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Fair-skinned people suit blue clothes the most, study claims 

Forget the little black dress! Fair-skinned people suit BLUE clothes the most, while people with tanned complexions should opt for orange, study claims

  • Scientists asked volunteers to choose clothes colours to suit different skin types 
  • The findings suggest skin tone can determine colour preferences for our clothes
  • This may be due to a link made between warm climates and darker complexions 


If you often struggle to decide what to wear, a new study suggests that you should look to your complexion for inspiration. 

Researchers in Scotland have found fair-skinned people are judged to best suit blue clothing, while people with tanned complexions are thought to go best with ‘warm’ orange and red hues. 

Fashion stylists and shop assistants tend to advise clothing colours to complement a customer’s personal appearance, such as a blue dress for someone with pale skin.

Now, the new study finally offers scientific evidence to show doing so is indeed deemed fetching in the eyes of observers, such as a partner on a first date. 

In the experiments, fair-skinned people (left) were judged to best suit blue clothing, while people with more tanned complexions (right) were thought to go best with ‘warm’ orange and red hues, experts at University of St Andrews report

COLOURS AND THEIR ASSOCIATIONS 

Red: caution, anger, love, heat 

Orange: warm, autumn 

Yellow: happy, fun, young  

Green: nature, calm, good luck 

Blue: stability, professional, cold, trust, intelligence 

Purple: wealth, mystical, decadent 

Brown: rustic, practical, warm, vintage 

White: sterile, innocence, peace, truth, cleanliness 

Black: sophistication, death, night, contemporary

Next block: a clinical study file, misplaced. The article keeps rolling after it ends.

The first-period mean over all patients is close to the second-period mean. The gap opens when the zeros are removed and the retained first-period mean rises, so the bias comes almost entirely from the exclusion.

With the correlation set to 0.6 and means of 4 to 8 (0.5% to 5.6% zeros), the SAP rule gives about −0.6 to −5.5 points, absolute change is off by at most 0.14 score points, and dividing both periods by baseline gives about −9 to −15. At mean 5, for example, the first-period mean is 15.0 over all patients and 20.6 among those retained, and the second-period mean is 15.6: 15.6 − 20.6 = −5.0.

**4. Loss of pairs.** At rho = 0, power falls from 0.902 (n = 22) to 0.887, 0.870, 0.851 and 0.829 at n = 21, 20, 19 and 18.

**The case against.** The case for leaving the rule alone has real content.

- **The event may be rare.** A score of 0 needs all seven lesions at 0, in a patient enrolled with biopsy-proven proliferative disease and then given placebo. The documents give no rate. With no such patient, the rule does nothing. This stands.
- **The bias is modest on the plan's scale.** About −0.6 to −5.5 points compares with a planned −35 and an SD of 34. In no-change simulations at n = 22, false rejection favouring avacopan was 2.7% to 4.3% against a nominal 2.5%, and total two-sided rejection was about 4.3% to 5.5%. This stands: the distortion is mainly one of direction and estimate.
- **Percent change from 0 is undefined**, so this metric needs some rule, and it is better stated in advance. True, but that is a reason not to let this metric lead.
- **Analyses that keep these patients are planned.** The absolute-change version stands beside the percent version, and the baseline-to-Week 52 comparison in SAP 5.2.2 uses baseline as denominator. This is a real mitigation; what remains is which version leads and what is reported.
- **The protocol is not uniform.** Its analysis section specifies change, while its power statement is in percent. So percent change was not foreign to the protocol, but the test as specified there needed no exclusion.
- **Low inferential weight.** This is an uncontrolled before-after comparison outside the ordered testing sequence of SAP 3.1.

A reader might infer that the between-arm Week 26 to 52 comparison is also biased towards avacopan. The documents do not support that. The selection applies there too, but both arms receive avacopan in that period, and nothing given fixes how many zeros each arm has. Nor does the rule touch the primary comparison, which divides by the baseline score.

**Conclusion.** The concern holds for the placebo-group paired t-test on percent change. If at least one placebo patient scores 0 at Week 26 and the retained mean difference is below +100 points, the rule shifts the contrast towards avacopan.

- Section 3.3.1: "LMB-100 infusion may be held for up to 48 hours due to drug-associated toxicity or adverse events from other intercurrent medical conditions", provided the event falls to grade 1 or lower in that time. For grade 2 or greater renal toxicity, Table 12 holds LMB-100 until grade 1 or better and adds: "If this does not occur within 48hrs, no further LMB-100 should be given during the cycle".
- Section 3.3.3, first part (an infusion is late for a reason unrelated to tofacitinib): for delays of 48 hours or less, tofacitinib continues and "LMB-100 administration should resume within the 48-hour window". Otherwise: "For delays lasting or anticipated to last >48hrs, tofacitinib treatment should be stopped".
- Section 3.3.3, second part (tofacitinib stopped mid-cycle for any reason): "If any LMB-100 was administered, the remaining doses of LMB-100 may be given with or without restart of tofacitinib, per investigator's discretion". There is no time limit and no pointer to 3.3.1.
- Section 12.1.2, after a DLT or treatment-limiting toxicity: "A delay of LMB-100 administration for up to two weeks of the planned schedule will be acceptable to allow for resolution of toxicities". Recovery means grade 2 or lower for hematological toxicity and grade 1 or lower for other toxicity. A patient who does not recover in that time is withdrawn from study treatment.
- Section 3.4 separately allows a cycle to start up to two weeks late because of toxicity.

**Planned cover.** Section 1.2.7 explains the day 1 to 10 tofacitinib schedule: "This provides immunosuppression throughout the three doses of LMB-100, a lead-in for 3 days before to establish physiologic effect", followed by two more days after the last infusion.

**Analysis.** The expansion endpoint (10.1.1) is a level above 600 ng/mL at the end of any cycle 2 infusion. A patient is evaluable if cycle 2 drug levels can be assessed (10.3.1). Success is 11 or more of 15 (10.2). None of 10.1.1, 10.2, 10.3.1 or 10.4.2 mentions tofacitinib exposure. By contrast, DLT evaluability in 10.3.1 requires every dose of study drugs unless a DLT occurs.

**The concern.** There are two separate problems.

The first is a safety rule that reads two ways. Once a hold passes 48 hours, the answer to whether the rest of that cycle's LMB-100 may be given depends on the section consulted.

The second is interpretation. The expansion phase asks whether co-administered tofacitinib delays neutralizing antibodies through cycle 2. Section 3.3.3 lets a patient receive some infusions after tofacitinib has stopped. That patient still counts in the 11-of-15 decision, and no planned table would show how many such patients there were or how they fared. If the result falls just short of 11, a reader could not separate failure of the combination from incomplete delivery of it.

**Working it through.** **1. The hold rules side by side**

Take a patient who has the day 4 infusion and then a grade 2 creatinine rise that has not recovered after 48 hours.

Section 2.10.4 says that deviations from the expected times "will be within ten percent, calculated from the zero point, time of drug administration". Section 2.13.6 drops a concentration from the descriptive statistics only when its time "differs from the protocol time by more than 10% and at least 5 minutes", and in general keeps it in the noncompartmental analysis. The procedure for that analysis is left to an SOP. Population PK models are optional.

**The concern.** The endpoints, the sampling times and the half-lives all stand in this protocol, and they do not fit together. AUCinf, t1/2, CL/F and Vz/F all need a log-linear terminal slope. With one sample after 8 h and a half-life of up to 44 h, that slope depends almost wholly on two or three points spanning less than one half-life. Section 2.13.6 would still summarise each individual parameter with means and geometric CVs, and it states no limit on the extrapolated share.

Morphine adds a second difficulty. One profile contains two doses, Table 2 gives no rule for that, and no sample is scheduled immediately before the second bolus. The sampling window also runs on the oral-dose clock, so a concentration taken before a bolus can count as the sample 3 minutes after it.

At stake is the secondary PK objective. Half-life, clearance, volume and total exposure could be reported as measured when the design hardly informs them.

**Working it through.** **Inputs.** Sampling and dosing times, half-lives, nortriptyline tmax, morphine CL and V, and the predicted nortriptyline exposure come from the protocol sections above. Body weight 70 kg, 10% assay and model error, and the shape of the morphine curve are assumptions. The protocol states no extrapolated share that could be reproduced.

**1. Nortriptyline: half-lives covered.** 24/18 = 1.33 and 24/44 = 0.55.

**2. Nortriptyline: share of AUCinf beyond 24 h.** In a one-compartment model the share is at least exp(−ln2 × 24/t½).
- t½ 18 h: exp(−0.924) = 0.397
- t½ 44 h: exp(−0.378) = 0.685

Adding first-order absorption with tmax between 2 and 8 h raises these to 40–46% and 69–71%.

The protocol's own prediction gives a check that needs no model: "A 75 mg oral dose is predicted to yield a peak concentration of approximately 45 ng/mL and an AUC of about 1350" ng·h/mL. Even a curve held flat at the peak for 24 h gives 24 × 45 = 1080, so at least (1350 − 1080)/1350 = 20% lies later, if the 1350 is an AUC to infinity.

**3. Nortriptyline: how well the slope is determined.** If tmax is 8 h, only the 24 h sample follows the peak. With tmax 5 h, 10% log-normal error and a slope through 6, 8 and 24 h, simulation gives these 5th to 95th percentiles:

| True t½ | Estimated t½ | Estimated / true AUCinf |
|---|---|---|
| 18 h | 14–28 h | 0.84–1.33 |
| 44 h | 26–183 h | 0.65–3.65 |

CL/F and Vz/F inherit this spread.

Source: ONS 

‘Clothing is important to self-esteem and psychological health,’ said study author Dr Reiner Sprengelmeyer, from the University of St Andrews. 

‘The global fashion industry is worth trillions of dollars, and colour is a major factor in choice of garments. Finding out rules that help people look their best is therefore important.’

For the study, the team recruited 160 participants to provide their opinions on what colours suited different faces in photos. 

Researchers used 12 facial images of white women captured under standard lighting – six fair skinned and six who were more tanned. 

Measurements confirmed that the tanned group had skin that was darker and more yellow, reflecting higher levels of the skin pigment melanin.  

The differences in human skin colour are based mostly on melanin, but also haemoglobin – the protein found in the red blood cells – and carotenoid pigments.

Using custom software, participants could alter the colour of simulated clothing to suit each of the 12 target faces. 

‘We gave participants a whole spectrum of colours to choose from,’ said lead author Professor David Perrett. 

‘In addition, the colours could be adjusted in brightness or in saturation (vividness).’